Dogs have always had crates in one form or another. Wild dog packs make their dens in caves or dense grottos because they feel safer there. So why do so many people oppose the idea of crating their family dog? Crate training can be misunderstood and even misused. However, when used properly, crating offers an excellent way for your dog to learn how to relax and find their own space. Below are some ideas about selecting the proper size and type of crate as well as proper usage.
Most people choose one of two types of crates:
We at CPR recommend the plastic, or airline type of kennel. It is safer for the dogs, and provides more of a true "den" environment that they love. It also keeps in the hair that GSDs are famous for shedding.
In crates, at least, size does matter. Your crate must have enough room for your dog to stand, sit, turn around, and sleep comfortably.
However, if you have a puppy, there is one more size factor to consider. Some puppies are fine in a large crate. Other puppies figure, "Hey, can I mess up this side and still have plenty of room on the other side for sleeping!"
If you don’t want to buy a small crate now, only to buy another larger one a few months down the road, consider partitioning the crate somehow. This allows room for growth without providing too much space.
If you want to hear howling, put the crate in the laundry room, and go watch TV in the family room. Guaranteed to bring the house down.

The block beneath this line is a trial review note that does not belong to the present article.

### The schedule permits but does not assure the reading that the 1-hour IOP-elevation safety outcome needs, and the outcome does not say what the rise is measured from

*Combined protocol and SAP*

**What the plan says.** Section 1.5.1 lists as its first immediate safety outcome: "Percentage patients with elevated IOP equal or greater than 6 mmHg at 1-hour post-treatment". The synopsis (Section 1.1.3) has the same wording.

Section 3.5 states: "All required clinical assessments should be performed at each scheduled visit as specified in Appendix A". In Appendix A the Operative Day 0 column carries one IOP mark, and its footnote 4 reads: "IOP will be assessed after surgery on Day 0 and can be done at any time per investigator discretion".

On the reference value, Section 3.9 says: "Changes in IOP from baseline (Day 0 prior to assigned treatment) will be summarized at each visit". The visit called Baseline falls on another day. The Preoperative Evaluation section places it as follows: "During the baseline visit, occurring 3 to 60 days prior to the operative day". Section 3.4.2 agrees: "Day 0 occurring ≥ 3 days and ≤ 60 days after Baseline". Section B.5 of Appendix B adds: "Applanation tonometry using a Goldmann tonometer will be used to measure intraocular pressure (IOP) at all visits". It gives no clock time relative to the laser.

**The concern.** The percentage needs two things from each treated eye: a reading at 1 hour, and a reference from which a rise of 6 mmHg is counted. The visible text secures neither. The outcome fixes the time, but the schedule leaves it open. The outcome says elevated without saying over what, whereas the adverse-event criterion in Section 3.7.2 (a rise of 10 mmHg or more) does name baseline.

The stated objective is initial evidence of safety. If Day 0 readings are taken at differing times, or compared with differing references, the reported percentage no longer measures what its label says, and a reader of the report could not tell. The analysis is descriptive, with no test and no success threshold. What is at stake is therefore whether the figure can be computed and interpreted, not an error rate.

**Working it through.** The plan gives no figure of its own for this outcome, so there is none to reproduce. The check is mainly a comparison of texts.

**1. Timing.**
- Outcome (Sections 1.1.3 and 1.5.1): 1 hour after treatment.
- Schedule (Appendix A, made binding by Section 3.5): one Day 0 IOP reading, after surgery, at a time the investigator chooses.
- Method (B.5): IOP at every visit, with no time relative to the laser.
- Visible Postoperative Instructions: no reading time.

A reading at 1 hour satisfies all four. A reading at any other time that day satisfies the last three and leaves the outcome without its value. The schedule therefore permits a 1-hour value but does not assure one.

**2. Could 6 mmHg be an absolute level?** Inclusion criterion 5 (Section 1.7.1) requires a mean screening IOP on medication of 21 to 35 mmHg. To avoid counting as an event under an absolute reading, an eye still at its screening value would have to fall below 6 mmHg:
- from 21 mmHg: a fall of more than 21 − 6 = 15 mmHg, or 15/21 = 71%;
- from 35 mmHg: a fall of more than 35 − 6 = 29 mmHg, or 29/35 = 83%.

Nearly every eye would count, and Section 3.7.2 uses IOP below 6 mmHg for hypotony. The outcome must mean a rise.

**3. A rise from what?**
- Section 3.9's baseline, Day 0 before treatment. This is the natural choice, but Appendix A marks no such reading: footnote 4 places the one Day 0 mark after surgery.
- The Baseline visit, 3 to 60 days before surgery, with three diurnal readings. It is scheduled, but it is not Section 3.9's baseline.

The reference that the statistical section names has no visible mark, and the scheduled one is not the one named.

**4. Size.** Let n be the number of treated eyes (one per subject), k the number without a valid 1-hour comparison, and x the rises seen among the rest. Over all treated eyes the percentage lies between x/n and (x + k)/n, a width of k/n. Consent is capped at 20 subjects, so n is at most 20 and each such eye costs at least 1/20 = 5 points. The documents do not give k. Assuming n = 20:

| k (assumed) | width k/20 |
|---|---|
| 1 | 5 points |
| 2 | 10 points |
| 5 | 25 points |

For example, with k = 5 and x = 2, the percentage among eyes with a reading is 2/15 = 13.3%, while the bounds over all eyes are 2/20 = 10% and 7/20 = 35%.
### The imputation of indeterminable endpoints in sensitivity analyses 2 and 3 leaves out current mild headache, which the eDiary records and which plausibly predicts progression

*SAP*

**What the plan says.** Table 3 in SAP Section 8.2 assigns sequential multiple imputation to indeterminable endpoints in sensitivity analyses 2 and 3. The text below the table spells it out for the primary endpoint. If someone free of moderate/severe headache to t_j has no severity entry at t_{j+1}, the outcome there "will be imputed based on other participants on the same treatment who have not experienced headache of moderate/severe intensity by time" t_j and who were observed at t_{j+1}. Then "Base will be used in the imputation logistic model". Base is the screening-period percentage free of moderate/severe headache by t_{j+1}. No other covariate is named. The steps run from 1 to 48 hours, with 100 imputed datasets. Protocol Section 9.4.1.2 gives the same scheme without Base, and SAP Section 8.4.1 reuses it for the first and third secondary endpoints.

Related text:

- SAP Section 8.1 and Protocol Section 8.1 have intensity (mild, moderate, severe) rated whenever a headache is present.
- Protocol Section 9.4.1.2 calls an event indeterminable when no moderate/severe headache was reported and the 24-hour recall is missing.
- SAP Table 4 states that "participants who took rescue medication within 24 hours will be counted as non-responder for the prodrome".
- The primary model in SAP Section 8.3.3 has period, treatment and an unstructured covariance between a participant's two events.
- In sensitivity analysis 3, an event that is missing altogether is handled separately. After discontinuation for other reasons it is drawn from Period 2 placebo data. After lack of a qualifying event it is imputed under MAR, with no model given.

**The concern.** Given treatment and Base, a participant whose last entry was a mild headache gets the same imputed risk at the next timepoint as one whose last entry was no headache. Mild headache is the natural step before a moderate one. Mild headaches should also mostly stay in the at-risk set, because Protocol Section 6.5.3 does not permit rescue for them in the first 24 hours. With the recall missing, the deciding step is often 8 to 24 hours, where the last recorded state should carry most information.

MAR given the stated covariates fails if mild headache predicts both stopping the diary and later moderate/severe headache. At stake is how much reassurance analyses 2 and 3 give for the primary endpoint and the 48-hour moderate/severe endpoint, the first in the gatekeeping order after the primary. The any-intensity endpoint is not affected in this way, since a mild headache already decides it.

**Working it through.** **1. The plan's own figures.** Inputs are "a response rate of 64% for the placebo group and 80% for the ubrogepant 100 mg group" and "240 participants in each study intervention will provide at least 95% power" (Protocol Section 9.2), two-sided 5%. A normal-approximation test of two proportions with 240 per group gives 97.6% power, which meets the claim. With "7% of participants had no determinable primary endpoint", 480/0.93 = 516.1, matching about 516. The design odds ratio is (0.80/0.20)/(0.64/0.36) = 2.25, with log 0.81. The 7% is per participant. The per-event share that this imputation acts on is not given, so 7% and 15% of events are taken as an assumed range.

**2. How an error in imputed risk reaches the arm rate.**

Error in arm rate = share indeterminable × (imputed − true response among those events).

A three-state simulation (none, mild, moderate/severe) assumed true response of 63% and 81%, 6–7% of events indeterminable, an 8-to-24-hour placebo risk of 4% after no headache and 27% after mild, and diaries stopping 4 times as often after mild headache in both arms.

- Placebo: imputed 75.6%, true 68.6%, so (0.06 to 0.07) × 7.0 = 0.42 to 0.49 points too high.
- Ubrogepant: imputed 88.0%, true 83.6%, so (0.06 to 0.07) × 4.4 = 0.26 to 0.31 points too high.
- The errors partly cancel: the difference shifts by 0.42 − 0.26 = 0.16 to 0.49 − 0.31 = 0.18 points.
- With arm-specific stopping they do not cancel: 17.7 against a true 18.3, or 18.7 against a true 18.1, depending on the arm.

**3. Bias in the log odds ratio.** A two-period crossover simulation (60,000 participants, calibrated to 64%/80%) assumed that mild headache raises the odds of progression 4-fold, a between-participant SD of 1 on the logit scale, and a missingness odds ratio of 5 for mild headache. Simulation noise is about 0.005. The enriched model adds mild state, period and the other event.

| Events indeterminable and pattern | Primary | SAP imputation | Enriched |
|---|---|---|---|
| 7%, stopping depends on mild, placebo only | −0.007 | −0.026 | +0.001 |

Dogs, especially German Shepherds, are social animals, so the crate must be where you spend the most time. This is true even if you’re leaving. As a dog becomes accustomed to her crate, she will go relax in it when she needs a break--as long as you positioned so she can monitor your activity.
Some people put their crate in the family room every morning, then carry it to the bedroom at night. Other people just leave it in the bedroom, only crating the dog when they go out or at night when they all go to bed. Some people have two crates: one in the bedroom and one in the family room. However you choose to configure your situation, remember your dog should sleep in the same room you do. This allows the dog to develop a sense of trust and security.
Put a bed and/or blankets in the bottom of the crate. Don't be surprised if the bedding gets chewed. It is not a good idea to put an heirloom quilt as the doggie bedding! You can get cheap blankets from Goodwill or the Salvation Army. Always include some toys or comfort objects for the dog. Some people have special treats, safe chews such as a nyla-bone, or toys that are only given when the dog is in the crate.
Tip: If you’re using the collapsible wire crate, the plastic tray clacks against the bottom of the mesh as the dog moves around. Very annoying in the middle of the night. Slide a towel or two between the bottom of the tray and the wire to muffle the sound.
Crate training can take days or weeks, depending on your dog and your situation. Take your time, and allow crate training to happen in a series of baby steps.
1. Introduce your dog to the crate.
Sit by the crate and call your dog over in a cheerful tone. Throw a treat or favorite toy just inside the crate. If your dog goes in and takes it, throw in another treat or two. Do not coax or lure your dog into the crate. You should be relaxed and positive, but be careful to not over-do the praise or your dog may feel nervous. Help your dog to learn that this new situation is normal and safe.
If your dog refuses to go in, don’t force it. Put a few more treats in there and casually walk away; she may be willing to enter the crate if you’re not nearby. It may take some dogs a few days to feel comfortable being inside the crate.